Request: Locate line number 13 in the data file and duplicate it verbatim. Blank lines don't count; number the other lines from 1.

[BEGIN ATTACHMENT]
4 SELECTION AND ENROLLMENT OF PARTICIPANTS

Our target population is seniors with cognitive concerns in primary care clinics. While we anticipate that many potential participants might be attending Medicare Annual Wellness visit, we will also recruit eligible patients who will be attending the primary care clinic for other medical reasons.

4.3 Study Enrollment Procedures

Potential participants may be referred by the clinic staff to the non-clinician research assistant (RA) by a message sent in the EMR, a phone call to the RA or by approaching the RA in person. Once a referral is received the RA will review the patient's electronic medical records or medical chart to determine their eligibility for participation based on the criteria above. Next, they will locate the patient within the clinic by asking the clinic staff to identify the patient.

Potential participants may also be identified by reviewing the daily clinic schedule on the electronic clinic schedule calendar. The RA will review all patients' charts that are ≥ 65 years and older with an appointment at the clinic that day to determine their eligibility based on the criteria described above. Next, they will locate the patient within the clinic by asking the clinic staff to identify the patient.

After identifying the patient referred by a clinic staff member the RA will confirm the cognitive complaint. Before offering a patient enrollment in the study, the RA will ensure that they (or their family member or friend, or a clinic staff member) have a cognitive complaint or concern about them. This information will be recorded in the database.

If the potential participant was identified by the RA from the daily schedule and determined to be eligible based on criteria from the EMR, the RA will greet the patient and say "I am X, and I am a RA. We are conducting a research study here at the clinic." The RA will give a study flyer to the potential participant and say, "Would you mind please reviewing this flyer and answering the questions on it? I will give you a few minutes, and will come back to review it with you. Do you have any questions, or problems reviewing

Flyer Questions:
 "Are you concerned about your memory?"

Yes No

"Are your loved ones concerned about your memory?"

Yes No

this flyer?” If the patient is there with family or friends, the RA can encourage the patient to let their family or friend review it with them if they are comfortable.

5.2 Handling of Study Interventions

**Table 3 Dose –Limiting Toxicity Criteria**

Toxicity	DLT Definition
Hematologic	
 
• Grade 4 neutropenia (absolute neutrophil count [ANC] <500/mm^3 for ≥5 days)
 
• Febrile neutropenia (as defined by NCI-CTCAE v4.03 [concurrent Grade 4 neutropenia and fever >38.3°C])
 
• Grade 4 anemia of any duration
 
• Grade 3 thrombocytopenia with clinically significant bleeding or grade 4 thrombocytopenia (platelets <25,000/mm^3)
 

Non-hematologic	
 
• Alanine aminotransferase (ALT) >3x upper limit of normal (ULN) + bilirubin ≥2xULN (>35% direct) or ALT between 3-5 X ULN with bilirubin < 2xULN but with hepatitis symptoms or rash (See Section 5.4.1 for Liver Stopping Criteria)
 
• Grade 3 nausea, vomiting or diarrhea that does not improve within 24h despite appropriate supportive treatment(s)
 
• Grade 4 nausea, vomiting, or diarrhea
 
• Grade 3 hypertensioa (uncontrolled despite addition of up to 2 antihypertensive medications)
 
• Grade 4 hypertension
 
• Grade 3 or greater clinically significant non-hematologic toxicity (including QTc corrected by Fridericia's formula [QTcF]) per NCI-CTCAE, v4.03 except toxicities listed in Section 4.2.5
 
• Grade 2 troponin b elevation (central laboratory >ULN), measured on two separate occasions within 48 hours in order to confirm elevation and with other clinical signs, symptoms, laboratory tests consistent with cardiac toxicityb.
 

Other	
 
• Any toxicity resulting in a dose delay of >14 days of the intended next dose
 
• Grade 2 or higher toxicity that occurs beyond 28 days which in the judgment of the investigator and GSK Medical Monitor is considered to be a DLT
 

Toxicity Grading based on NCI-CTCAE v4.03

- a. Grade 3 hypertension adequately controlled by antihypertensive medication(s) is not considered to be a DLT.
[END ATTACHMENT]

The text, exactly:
this flyer?” If the patient is there with family or friends, the RA can encourage the patient to let their family or friend review it with them if they are comfortable.